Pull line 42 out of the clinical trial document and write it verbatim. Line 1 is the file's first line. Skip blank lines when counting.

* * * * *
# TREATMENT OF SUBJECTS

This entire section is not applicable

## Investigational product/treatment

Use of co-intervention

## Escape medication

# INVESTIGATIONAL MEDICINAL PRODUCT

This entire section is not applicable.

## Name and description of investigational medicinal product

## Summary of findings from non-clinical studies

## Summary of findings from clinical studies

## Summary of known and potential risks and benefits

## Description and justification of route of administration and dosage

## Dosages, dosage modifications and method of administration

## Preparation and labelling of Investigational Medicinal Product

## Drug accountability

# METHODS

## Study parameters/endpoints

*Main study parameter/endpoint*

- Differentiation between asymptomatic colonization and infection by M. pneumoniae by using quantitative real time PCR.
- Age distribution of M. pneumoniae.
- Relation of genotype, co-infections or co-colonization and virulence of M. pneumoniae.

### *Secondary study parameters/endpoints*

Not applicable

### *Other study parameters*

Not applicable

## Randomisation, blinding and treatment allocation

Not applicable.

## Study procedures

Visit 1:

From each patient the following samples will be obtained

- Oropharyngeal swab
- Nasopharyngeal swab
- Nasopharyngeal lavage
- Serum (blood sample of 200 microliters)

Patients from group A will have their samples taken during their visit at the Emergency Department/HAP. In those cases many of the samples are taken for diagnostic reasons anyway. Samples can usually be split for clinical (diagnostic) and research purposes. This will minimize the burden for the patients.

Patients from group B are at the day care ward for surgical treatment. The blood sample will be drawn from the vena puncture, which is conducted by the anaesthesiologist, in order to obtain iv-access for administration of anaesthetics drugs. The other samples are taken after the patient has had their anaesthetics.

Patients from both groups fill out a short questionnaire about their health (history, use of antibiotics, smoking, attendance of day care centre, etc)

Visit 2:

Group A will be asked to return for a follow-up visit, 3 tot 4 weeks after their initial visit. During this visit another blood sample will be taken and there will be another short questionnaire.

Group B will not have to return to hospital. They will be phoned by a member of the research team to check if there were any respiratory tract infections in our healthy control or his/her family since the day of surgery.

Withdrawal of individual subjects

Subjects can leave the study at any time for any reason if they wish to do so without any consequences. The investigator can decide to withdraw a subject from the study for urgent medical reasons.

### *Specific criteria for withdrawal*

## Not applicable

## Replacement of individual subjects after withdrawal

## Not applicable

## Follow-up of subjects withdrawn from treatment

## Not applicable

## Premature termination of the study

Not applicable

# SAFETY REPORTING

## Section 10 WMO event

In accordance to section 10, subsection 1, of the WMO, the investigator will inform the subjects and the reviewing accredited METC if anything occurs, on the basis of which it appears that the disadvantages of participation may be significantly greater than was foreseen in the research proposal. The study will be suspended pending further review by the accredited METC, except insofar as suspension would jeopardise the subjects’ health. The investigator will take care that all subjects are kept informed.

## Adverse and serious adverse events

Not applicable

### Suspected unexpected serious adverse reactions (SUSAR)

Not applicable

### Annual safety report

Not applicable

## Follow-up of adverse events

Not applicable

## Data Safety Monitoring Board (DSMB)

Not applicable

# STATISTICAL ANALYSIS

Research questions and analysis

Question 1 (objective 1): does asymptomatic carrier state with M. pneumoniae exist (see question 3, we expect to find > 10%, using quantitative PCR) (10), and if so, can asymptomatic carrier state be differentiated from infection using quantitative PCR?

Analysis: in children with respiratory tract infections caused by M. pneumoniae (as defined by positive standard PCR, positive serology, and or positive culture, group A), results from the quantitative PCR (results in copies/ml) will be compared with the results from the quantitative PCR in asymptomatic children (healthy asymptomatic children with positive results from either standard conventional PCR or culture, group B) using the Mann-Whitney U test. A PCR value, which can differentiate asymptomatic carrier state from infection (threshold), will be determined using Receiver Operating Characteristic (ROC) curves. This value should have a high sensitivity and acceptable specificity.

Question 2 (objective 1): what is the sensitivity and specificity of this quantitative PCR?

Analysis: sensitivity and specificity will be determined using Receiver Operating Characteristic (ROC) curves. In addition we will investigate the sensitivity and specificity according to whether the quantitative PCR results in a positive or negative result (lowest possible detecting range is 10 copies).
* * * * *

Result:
Subjects can leave the study at any time for any reason if they wish to do so without any consequences. The investigator can decide to withdraw a subject from the study for urgent medical reasons.